Up until the Montrose Park race, the weather had been mild, if not downright nice. And, although I don’t really like playing in the mud as much as this guy, I was pretty much expecting to experience a range of fall conditions. Even the Lansing race, just three weeks ago, wasn’t all that cold. At Montrose, there was snow on the ground and it was (somewhat) cold.
I got there around noon, plenty of time to register, visit with friends and get in a practice lap after the women finished their race. It was a technical course, challenging and fun. This was also my first time racing in mud, so it was going to be interesting to see if I could keep the bike upright or if was going to be one wipeout after another. For a really good description of the course (with pictures) see Tristan Schouten’s blog. Jim also has a nice description of the course at his blog. Other blog reports of the race here, here, here (pics and video!) and here. This guy will have something soon. I'm sure there are plenty more. Feel free to put a link in the comments. Maybe I should have trained harder and blogged less..?
I spent most of the next hour warming up on the road, occasionally stopping to watch the race. With about 20 minutes to spare, I went back to the car, drank some water, dropped off my ski gloves and decided to keep my Lake 300 winter shoes on figuring that dry feet are more important than lighter shoes. I headed out to the start.
There were about 40 of us and I was right smack in the middle. There were the usual preliminaries and we were off. Right off the back someone bumps me and somehow we both stay upright, but it was a slow start for me. Well, slower than usual.
By the time the 4As raced, the course changed from icy and slippery to muddy and slippery. The turns around the trees were treacherous, but I managed to keep the bike upright the entire race. I love how you can get a cross bike sliding all over the place and still keep it upright if you just keep on peddling through it.
The first challenge was the double barrier at the base of Cricket hill. Running up, riding down and running back up this sledding hill killed me. The first run up it told me I wasn’t in any shape, running-wise, to be doing this hill more than one time. Each lap it got harder until the last lap it wasn’t a run up the hill so much as a trudge. Note to self…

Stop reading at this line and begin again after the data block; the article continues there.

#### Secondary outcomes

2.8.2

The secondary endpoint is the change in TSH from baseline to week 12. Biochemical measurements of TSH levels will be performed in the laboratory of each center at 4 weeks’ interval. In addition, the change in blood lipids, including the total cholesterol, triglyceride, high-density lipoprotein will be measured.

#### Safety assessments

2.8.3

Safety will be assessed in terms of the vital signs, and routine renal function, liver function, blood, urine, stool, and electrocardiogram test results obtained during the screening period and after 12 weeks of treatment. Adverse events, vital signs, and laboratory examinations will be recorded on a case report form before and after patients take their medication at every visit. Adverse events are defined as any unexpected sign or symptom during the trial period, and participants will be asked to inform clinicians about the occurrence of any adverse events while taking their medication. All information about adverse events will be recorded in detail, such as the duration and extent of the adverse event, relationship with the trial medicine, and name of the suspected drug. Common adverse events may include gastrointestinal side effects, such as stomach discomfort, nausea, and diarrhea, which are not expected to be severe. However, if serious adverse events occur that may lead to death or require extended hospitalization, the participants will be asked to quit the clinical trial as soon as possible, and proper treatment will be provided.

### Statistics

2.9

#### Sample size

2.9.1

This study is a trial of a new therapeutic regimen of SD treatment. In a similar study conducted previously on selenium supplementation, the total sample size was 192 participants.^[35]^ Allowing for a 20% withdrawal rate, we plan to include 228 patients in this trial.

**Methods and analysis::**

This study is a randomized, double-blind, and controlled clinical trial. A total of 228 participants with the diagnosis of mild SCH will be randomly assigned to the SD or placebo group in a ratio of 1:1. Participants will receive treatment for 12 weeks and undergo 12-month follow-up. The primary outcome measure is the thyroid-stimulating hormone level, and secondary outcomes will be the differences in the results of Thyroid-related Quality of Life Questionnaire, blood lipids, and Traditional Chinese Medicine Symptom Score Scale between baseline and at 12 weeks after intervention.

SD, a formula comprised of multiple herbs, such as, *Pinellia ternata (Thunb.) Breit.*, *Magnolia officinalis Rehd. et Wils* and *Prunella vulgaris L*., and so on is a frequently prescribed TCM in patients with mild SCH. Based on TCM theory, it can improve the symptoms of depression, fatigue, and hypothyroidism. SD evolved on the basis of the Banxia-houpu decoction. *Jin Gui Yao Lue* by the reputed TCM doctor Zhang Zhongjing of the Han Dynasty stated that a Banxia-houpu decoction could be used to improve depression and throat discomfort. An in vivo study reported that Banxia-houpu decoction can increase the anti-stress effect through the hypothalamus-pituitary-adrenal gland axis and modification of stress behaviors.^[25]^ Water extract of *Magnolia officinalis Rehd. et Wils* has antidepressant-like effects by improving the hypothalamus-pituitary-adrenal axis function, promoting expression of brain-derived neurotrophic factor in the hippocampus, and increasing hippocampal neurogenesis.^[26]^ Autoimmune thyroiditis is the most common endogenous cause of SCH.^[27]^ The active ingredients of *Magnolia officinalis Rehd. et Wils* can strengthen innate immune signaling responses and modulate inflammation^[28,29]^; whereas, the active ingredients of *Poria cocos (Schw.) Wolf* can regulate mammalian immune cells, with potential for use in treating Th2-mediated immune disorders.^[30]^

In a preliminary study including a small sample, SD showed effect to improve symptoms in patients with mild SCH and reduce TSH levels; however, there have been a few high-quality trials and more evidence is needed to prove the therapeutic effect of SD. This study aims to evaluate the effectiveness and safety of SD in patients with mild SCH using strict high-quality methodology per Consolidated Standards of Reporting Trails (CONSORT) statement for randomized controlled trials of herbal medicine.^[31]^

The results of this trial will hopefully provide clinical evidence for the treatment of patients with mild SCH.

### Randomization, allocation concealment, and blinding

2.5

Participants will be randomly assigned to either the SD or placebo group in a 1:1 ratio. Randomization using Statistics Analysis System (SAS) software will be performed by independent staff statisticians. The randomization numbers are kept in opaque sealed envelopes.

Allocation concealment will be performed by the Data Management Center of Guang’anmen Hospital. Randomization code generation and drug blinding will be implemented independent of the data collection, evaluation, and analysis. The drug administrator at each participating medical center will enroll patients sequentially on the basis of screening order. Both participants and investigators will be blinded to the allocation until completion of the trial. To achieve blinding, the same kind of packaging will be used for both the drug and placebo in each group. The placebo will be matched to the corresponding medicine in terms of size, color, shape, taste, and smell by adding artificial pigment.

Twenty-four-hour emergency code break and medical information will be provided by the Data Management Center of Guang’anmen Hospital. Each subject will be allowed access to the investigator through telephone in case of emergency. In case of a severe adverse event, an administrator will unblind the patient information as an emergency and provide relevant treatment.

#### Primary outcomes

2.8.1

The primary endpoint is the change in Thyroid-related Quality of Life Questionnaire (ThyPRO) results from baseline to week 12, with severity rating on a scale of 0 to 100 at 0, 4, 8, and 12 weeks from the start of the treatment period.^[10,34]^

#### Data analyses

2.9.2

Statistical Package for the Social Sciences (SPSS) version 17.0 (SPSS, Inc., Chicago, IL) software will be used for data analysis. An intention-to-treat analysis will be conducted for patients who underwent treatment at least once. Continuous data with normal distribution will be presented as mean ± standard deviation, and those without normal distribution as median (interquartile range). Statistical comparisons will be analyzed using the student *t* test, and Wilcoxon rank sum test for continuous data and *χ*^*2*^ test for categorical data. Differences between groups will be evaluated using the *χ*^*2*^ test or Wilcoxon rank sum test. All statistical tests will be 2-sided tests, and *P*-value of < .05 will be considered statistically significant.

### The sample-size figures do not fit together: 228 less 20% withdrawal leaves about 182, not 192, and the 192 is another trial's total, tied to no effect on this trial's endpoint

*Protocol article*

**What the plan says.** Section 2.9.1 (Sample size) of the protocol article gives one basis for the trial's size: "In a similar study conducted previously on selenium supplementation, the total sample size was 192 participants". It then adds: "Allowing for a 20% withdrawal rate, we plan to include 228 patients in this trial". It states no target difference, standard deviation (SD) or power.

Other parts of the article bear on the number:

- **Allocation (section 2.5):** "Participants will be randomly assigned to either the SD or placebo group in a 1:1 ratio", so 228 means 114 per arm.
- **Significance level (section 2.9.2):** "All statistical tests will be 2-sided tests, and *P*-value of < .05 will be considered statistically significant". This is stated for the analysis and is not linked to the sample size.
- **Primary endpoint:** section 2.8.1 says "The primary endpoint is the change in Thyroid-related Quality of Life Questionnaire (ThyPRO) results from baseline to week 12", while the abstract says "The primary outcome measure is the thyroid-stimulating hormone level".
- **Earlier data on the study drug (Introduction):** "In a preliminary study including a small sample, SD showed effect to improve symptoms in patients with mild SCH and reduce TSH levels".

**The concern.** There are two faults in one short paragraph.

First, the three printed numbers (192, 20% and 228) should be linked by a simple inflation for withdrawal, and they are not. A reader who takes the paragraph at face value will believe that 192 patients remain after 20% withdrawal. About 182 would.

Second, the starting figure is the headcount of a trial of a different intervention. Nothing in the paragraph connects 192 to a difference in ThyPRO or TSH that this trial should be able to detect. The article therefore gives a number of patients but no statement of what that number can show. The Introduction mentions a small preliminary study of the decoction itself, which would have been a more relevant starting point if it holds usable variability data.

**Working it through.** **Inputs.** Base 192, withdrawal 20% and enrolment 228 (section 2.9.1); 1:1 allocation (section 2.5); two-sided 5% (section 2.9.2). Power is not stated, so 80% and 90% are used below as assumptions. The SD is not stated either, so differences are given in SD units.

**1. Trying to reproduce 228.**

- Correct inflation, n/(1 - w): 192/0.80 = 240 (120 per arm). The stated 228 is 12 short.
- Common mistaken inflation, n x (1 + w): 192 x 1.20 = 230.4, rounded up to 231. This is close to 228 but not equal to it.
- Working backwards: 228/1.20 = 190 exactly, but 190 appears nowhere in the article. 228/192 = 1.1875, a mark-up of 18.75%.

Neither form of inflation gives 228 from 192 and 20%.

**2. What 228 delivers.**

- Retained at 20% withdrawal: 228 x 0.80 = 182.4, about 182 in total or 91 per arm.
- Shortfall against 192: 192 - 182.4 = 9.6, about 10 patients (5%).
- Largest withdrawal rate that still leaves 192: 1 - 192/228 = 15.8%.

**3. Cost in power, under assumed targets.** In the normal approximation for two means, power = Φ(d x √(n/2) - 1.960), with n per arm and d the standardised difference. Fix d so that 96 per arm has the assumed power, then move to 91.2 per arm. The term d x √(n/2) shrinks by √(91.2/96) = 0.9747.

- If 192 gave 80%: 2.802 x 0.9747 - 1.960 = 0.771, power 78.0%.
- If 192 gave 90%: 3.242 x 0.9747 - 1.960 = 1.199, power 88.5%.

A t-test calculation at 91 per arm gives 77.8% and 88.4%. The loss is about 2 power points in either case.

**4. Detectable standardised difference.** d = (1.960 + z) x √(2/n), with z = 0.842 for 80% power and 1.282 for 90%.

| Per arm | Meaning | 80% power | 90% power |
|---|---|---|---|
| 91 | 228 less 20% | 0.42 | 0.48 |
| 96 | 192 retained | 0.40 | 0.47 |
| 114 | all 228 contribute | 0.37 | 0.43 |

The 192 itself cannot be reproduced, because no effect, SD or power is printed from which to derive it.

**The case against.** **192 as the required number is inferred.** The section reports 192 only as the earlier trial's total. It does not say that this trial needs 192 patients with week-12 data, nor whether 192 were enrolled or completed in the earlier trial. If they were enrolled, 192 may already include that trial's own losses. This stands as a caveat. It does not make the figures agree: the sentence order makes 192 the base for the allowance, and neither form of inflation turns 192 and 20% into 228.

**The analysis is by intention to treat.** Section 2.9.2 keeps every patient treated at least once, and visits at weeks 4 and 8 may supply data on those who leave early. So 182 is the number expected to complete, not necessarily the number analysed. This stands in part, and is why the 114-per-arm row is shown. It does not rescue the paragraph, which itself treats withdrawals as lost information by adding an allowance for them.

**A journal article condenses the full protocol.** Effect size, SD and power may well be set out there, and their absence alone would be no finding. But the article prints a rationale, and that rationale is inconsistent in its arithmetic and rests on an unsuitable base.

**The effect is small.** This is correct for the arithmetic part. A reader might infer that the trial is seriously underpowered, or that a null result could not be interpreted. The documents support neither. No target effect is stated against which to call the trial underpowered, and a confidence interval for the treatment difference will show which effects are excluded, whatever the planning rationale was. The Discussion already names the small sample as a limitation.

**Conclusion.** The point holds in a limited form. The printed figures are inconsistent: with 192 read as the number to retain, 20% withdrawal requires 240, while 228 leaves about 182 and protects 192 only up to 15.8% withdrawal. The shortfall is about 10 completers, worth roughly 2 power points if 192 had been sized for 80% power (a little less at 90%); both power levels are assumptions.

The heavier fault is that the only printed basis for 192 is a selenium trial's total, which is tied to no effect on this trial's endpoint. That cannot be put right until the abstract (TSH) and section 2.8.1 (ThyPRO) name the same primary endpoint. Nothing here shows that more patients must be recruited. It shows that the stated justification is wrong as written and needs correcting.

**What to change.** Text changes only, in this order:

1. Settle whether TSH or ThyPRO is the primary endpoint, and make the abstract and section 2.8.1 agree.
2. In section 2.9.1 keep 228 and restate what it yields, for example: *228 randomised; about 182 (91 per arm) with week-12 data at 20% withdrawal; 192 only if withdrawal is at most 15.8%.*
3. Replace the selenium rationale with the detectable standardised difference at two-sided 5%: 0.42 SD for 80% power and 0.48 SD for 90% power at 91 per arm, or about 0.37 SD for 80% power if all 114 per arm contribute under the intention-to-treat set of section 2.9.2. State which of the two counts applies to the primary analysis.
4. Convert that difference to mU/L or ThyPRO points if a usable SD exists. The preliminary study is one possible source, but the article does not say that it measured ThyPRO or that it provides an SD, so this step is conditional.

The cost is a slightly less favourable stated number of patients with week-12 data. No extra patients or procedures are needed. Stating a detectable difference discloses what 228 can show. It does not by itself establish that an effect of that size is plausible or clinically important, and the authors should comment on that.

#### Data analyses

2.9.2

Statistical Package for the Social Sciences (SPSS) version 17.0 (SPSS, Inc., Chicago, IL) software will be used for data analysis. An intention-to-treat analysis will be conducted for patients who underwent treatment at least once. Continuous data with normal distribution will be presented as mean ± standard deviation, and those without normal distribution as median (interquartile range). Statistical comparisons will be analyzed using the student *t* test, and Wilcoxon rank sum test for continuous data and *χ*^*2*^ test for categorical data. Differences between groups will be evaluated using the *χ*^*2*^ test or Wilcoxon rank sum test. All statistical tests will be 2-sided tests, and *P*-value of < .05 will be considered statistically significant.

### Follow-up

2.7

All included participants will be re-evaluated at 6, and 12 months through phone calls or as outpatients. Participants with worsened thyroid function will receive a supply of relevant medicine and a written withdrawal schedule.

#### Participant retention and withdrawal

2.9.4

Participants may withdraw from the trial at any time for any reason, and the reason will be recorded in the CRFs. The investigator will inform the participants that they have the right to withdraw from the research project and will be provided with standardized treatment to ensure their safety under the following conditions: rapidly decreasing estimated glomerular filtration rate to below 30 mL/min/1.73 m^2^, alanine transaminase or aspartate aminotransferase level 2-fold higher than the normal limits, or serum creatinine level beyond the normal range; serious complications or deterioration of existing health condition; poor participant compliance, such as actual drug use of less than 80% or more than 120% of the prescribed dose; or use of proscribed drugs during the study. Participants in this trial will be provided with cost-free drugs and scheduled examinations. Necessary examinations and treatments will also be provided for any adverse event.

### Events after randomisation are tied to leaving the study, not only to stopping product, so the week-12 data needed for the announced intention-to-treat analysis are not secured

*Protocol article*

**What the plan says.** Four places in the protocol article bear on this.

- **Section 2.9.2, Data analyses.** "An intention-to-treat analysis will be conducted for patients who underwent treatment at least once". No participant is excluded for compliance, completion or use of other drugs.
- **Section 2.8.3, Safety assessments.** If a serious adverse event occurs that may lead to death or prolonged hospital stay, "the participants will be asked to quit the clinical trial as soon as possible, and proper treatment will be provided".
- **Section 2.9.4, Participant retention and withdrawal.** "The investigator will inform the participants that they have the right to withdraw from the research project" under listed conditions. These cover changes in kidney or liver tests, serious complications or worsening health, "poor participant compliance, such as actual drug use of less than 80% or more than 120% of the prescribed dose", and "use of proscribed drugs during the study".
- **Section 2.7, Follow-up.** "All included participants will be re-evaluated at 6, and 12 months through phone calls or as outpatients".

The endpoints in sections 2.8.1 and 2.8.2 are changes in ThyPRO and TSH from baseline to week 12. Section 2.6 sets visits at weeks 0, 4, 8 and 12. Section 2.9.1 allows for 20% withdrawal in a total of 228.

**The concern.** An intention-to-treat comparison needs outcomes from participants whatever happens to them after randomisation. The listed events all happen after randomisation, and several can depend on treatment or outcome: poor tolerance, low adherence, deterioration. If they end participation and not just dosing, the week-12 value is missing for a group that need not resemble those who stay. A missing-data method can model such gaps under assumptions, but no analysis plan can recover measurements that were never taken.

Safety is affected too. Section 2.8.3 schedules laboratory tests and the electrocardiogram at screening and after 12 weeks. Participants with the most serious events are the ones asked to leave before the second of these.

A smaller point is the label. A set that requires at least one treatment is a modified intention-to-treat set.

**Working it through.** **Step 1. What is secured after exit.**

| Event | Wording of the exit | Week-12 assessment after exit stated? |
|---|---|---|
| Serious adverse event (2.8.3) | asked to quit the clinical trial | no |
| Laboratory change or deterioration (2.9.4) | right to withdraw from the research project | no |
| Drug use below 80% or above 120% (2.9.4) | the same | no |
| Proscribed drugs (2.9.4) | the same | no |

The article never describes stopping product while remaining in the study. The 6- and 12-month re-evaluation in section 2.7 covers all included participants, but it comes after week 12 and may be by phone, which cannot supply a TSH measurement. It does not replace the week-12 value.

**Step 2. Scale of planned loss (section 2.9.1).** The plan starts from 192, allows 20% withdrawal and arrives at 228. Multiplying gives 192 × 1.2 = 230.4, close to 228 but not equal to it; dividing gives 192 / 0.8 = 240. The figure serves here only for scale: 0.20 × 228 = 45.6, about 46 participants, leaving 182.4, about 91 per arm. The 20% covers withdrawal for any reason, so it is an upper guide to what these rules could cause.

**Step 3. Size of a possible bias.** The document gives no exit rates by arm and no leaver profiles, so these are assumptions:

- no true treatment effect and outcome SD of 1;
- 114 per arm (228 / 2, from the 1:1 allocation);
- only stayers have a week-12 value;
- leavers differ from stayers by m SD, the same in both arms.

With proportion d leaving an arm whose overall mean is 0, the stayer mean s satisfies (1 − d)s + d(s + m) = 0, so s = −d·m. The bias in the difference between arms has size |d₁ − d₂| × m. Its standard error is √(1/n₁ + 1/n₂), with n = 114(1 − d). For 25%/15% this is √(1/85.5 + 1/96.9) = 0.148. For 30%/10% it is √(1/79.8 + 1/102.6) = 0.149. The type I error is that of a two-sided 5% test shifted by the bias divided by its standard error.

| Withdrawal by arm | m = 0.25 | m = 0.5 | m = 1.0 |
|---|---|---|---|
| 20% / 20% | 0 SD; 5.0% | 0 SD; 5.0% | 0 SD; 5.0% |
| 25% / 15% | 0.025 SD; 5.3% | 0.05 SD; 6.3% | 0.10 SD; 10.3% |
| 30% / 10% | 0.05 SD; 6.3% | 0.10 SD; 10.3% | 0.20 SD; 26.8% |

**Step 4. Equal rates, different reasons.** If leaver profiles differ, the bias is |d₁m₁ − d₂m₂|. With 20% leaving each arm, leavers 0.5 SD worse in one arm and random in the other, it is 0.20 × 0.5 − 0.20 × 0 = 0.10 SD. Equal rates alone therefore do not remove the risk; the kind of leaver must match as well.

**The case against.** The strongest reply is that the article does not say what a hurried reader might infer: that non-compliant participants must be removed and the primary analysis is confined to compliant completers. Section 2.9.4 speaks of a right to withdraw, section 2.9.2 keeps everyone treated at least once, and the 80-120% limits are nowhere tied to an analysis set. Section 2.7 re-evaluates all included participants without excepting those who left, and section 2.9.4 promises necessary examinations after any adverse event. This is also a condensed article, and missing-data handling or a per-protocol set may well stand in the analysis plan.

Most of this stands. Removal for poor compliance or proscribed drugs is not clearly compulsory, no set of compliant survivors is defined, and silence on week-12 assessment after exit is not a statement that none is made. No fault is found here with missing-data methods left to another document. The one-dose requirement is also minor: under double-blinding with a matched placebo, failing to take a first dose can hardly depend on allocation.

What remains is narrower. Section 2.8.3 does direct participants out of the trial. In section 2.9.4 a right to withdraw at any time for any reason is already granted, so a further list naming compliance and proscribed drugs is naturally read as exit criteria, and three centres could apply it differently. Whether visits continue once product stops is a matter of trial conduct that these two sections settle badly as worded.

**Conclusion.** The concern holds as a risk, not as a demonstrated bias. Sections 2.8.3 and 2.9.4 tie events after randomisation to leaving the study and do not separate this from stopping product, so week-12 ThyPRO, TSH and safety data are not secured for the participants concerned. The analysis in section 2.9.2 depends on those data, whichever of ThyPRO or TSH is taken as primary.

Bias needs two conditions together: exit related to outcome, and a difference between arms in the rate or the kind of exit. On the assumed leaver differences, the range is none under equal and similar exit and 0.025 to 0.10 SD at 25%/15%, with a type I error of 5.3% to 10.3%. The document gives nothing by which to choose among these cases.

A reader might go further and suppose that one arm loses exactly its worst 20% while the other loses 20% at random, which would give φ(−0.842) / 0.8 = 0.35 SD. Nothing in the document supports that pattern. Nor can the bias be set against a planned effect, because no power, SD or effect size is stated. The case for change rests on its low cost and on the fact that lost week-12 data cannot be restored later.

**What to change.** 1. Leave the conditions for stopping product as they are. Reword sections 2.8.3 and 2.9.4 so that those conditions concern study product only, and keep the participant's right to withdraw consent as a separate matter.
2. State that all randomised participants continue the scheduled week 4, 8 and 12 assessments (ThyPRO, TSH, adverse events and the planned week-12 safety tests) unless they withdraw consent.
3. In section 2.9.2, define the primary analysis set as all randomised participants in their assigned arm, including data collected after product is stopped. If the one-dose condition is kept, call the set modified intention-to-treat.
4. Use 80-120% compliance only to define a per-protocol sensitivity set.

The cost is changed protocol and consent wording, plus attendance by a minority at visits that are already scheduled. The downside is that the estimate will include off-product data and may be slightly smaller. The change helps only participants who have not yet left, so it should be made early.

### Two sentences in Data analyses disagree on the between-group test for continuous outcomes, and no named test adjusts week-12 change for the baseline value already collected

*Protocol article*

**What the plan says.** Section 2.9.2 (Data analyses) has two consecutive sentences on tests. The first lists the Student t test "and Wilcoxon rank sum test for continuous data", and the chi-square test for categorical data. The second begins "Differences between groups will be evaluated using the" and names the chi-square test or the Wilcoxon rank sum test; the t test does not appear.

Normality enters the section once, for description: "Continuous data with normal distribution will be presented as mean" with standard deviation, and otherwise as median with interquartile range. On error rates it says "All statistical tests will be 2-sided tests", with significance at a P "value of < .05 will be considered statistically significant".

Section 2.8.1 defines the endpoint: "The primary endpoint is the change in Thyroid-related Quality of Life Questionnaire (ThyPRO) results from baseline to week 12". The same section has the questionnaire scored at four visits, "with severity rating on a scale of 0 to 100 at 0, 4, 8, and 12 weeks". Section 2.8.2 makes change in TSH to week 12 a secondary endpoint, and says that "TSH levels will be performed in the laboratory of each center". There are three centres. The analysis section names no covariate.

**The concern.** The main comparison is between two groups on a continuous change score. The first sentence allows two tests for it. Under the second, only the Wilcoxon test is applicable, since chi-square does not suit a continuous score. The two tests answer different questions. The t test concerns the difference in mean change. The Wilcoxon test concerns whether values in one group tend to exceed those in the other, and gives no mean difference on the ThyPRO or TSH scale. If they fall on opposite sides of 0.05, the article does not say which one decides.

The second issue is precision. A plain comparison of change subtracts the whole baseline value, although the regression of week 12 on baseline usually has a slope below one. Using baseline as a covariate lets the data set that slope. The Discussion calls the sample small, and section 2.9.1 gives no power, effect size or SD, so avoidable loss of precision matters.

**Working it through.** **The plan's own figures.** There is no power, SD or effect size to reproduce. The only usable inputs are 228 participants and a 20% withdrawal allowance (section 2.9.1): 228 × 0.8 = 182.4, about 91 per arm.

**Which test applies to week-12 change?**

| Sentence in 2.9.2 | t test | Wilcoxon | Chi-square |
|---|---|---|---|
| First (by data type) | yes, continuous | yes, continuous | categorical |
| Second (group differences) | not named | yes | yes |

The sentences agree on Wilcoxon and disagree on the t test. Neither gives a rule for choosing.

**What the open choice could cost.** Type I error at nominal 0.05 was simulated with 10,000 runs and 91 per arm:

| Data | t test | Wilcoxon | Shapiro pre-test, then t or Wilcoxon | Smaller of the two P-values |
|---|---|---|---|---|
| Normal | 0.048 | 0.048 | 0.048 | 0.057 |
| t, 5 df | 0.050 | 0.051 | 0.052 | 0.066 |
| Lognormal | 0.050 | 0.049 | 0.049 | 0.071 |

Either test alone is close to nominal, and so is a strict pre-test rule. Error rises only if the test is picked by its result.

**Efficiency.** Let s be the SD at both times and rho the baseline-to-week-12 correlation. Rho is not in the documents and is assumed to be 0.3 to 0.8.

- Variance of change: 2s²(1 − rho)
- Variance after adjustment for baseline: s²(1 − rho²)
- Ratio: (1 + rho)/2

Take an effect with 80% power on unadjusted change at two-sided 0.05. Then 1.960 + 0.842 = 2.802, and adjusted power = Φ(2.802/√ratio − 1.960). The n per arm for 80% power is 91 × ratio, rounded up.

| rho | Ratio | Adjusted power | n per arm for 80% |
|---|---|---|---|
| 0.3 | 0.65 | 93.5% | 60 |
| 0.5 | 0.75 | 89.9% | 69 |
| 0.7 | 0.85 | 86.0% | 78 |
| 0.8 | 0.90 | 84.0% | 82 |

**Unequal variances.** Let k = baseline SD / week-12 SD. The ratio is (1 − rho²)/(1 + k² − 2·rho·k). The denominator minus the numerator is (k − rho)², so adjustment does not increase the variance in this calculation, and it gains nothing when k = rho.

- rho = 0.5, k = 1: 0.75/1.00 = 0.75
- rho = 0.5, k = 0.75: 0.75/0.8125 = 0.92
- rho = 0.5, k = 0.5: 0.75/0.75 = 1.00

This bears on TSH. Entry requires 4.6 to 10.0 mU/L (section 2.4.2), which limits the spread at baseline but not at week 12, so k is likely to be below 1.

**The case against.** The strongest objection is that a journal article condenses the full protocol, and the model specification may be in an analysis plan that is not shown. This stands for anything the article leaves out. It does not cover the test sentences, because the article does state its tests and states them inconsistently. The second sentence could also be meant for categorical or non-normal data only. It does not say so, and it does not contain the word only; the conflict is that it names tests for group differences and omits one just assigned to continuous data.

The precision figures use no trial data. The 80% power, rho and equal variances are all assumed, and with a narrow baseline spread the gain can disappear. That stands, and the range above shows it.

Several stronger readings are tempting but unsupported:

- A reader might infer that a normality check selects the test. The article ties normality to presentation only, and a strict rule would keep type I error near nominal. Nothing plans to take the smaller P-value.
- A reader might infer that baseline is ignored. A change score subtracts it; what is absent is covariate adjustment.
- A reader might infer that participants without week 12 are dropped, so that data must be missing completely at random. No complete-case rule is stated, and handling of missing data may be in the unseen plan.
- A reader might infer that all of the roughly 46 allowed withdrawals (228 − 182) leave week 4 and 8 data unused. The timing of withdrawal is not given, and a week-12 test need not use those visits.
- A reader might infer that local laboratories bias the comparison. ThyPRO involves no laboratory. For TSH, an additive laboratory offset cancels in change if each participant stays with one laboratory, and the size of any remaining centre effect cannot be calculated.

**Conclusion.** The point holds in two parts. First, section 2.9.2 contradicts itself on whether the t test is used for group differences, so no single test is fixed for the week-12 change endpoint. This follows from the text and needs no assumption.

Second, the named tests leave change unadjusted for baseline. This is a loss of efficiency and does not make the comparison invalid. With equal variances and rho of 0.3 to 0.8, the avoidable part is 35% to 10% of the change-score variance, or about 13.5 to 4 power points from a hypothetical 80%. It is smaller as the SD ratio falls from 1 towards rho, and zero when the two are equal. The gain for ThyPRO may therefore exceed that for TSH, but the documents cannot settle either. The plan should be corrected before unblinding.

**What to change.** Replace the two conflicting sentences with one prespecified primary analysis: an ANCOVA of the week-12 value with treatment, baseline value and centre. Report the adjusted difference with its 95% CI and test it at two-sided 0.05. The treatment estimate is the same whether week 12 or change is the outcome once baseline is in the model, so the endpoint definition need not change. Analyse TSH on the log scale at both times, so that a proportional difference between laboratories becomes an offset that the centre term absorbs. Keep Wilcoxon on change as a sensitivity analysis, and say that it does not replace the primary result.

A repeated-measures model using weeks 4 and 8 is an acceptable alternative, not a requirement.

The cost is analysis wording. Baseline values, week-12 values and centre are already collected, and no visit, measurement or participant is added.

Sometime during the first lap, I felt my saddle shift. It didn’t feel uncomfortable, but I was sitting pretty far back on it most of the race. At the end of the race, the saddle was pointing upwards at about a 30 degree angle. Turned out to be the end of the line for that saddle post as the teeth in the clamp had worn down. Anyway, I don’t think it affected my race much, except it may have contributed to me catching my tights on it on one remount. I didn’t fall, but it wasn’t pretty either.
The race went pretty well for me. I executed the dismounts, carries and remounts with some measure of confidence and grace. I pulled off a couple of passes in tight spots and generally rode smart, if not very aggressively. I didn’t have time to stick around for the race results so I’ll have to wait for them to be posted on the web site. I figure I came in somewhere around 30th.
For my first racing season, I happily achieved the following:
Finished all six Chicago Cyclocross Cup races.
Got at least 8 points as a Cat 4 (A group).
Met some quality people and had a ton of fun.
Some of those quality people caught me on digital film (either by accident or on purpose). Thank you Luke, Ed, Julie, Ben, Kristin, Carolyn, Brendan and anyone else who shot me.
For next year, I need to:
Polish my cross skills.
Work on strategy, power and fitness.
Take a few more risks in the turns.
Oh yeah. There’ll be a next year. Count on it.
I love this sport!